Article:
In the example described in the section An Unconstrained Optimization Example, all the numeric constants that describe the behavior of the objective function were specified directly in the objective expression. This is a valid way to formulate the objective expression. However, in many cases it is inconvenient to specify the numeric constants directly. Direct specification of numeric constants can also hide the structure of the problem that is being solved. The objective expression text would need to be modified when the numeric values in the problem change. This can be very inconvenient with large models.

In PROC OPTMODEL, you can create named numeric values that behave as constants in expressions. These named values are called
*parameters*. You can write an expression by using mnemonic parameter names in place of numeric literals. This produces a clearer formulation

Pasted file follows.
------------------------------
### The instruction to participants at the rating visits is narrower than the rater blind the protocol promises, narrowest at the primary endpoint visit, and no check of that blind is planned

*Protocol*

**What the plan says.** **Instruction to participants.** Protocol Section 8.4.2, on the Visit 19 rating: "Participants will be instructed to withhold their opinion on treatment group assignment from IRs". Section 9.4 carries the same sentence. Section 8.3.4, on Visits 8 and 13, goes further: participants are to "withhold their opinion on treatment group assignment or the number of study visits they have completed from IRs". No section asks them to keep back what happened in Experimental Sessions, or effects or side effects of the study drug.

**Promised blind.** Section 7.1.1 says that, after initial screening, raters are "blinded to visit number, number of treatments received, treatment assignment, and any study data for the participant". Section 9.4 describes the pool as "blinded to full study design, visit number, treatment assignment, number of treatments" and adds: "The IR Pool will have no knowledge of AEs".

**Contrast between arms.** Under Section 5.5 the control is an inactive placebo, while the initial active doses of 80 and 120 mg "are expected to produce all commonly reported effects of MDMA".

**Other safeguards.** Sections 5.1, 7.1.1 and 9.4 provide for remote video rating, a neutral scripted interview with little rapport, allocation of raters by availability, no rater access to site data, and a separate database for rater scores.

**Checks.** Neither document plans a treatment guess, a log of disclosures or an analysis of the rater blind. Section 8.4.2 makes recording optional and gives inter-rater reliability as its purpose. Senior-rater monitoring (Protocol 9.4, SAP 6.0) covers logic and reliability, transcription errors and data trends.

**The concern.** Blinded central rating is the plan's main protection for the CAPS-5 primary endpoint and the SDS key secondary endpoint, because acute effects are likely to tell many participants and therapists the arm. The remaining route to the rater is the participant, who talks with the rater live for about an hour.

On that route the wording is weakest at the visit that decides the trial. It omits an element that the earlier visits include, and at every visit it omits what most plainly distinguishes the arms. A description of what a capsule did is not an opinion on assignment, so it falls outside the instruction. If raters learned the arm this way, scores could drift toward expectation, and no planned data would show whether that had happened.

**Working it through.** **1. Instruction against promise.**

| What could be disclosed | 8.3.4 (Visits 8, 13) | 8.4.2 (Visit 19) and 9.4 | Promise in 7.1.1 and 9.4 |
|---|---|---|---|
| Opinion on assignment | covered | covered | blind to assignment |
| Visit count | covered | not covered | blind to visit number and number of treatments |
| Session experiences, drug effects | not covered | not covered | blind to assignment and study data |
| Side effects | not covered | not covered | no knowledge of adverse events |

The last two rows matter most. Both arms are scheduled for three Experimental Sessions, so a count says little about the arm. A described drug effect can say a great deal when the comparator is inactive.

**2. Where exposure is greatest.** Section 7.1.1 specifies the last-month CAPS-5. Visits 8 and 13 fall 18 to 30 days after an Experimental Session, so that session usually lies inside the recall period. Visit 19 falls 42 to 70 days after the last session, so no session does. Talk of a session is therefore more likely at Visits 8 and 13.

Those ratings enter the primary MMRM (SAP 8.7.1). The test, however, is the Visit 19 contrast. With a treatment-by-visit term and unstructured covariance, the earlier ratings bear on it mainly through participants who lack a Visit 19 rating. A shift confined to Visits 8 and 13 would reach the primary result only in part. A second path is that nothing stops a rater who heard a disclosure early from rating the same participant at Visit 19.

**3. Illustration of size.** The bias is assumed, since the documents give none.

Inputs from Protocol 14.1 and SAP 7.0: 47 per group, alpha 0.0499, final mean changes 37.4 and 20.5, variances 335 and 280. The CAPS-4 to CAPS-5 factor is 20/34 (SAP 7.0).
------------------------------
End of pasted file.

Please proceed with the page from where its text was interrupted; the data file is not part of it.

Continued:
of the optimization problem. You can easily modify the values of parameters, define them in terms of other parameters, or
read them from a SAS data set.

The model from this same example can be reformulated in a more general polynomial form, as follows:

data coeff; input c_xx c_x c_y c_xy c_yy; datalines; 1 -1 -2 -1 1 ; proc optmodel; var x, y; number c_xx, c_x, c_y, c_xy, c_yy; read data coeff into c_xx c_x c_y c_xy c_yy; min z=c_xx*x**2 + c_x*x + c_y*y + c_xy*x*y + c_yy*y**2; solve;

These statements read the coefficients from a data set, `COEFF`

. The NUMBER statement declares the parameters. The READ DATA statement reads the parameters from the data set. You can apply this model easily to coefficients that you have generated
by various means.